Dabigatran etexilate is an oral pro-drug, metabolized to the potent direct thrombin inhibitor (DTI) dabigatran. It is licensed in over 70 countries for thromboprophylaxis following total elective hip and knee replacement,58 and is the newest anti-coagulant licensed for stroke prevention in AF in Canada and for reduction of risk of stroke in the USA.59,60 The Randomized Evaluation of Long-Term Anticoagulant Therapy (RE-LY®) trial, one of the largest AF outcomes trials completed to date, compared two doses of dabigatran etexilate (150 mg twice daily [bid] and 110 mg bid) with warfarin (INR 2.0–3.0) in patients with AF and at least one additional risk factor for stroke.61 The study included 18 113 patients randomized at 951 centres in 44 countries.62 The primary endpoint was the composite of stroke (haemorrhagic and ischaemic) and non-CNS systemic emboli.

In AF patients at risk of stroke (50% warfarin-experienced and 50% warfarin-naive), 150 mg dabigatran etexilate bid was significantly more effective than well controlled warfarin for stroke prevention [1.11% per year vs. 1.71%, hazard ratio (HR) 0.65, 95% CI 0.52–0.81, P < 0.001] and vascular death (2.28% per year vs. 2.69%, HR 0.85, 95% CI 0.72–0.99, P = 0.04) with a similar risk of major bleeding. However, rates of total and life-threatening bleeding were both significantly lower with 150 mg bid dabigatran etexilate than with warfarin.63 Importantly, VKAs are effective in preventing 64% of all strokes,48 whereas in the RE-LY® study, dabigatran etexilate (150 mg bid) further reduced the risk of stroke or systemic emboli by an additional 35% (RRR) compared with well-controlled warfarin.63 Compared with no anti-coagulant treatment in patients with AF, three out of four strokes may be prevented by dabigatran etexilate 150 mg bid.64 Furthermore, dabigatran etexilate 110 mg bid showed similar efficacy for stroke prevention as warfarin, with significantly lower rates of major bleeding (2.87% vs. 3.57% per year, HR 0.80, 95% CI 0.70–0.93, P = 0.003) and other bleeding events.63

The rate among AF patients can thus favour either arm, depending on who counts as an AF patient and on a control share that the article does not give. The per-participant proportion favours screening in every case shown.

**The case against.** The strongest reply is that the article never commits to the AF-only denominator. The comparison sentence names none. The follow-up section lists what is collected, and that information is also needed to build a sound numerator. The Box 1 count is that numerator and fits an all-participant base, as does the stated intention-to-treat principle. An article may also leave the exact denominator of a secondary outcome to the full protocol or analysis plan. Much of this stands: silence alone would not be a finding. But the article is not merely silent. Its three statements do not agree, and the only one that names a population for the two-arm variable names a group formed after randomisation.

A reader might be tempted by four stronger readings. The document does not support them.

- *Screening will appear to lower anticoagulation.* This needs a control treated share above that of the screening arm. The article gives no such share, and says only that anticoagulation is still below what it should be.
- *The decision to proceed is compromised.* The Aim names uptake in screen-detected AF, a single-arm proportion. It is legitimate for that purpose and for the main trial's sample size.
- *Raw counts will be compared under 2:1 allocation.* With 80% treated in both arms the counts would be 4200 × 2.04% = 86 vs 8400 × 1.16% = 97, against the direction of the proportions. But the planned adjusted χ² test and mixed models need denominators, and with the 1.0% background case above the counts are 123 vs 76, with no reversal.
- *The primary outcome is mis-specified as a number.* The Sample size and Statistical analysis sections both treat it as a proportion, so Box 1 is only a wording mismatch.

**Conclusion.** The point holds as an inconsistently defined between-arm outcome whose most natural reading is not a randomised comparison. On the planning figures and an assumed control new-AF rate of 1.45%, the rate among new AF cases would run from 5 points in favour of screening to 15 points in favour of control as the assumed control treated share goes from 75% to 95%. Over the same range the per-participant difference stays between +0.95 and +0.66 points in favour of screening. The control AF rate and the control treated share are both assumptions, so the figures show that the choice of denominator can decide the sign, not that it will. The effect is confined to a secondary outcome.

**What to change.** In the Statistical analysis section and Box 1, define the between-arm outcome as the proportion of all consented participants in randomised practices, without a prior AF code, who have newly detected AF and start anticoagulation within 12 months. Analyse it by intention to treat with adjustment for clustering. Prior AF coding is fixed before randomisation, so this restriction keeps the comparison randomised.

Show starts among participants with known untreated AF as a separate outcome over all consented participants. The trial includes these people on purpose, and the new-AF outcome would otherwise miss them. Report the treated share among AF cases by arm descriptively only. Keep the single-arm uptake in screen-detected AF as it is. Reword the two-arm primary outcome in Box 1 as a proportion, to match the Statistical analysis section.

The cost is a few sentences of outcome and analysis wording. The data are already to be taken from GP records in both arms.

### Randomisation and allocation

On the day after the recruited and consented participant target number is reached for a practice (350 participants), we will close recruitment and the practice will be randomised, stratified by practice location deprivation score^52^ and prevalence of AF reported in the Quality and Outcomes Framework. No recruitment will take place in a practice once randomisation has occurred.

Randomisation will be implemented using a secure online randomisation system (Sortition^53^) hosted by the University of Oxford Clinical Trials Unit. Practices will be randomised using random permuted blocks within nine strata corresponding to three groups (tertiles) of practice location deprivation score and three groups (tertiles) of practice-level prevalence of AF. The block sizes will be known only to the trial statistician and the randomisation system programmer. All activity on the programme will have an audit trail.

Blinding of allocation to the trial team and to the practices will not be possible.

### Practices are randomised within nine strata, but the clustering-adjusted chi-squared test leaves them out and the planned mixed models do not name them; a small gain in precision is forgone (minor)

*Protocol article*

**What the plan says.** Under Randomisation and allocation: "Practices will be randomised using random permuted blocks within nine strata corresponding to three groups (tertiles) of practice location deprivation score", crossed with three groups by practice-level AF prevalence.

Rates of haemorrhagic stroke and ICH (composite of haemorrhagic stroke, subarachnoid haemorrhage and subdural haematoma) were significantly lower in patients taking either dose of dabigatran etexilate than in individuals taking warfarin. Rates of haemorrhagic stroke were 0.38% in the warfarin group, 0.10% (HR 0.26, 95% CI 0.14–0.49, P < 0.001) in the 150 mg dabigatran etexilate group and 0.12% (HR 0.31, 95% CI 0.17–0.56, P < 0.001) in the 110 mg dabigatran etexilate group. Respective rates of ICH were 0.76% for warfarin, 0.32% (HR 0.41, 95% CI 0.28–0.60, P < 0.001; 150 mg dabigatran etexilate) and 0.23% (HR 0.30, 95% CI 0.19–0.45, P < 0.001; 110 mg dabigatran etexilate).63

Dabigatran etexilate was generally well tolerated, with reported adverse event rates similar to those reported with the use of warfarin. Dyspepsia occurred more frequently for both doses of dabigatran etexilate than with warfarin (150 mg dabigatran etexilate, 11.3% and 110 mg dabigatran etexilate, 11.8% versus warfarin, 5.8%; P < 0.001 for both comparisons).62 Dyspepsia may be manageable by taking dabigatran etexilate with food, with the use of antacids and/or administration of proton pump inhibitors. In addition, the higher dose of dabigatran etexilate was associated with a higher risk of gastrointestinal bleeding than with either the lower dose or warfarin (1.56% per year for 150 mg dabigatran etexilate vs. 1.15% per year for 110 mg dabigatran etexilate, and 1.07% per year for warfarin, P = 0.001 for the comparison of 150 mg dabigatran and warfarin, P = 0.52 for the comparison of 110 mg dabigatran and warfarin).63 The incidence of myocardial infarction was numerically higher with dabigatran etexilate than with warfarin, but this imbalance did not reach statistical significance. Neither dose of dabigatran etexilate appeared to cause liver toxicity.62

Dabigatran etexilate possesses other benefits compared with warfarin therapy. It has a rapid onset and offset of action, and a predictable and consistent pharmacodynamic profile.65,66 The elimination half-life of dabigatran etexilate is 12–17 h, which allows for twice-daily dosing.62 Due to a more consistent and predictable anti-coagulant effect there is no requirement for routine anti-coagulation monitoring.66 Finally, dabigatran etexilate has a low potential for drug–drug interactions; has no food–drug interactions; and does not interact with the cytochrome 450 (CYP450) enzyme system.67,68 Based on these improvements including superior efficacy of the 150 mg dose relative to warfarin, the predictability and consistency of its pharmacokinetic and anticoagulant activity, dabigatran etexilate has the potential to replace much of the use of warfarin and other oral VKAs for stroke prevention in patients with AF. In addition, the availability of two doses (75 mg bid and 150 mg bid in the USA, and 110 mg and 150 mg bid in Canada) allows a lower dose to be used in vulnerable patient groups. For example, in the USA, 75 mg bid can be used in patients with a creatinine clearance of 15–30 ml/min, while in Canada, 110 mg bid may be suitable for use in patients ≥80 years and/or at risk of bleeding.59,60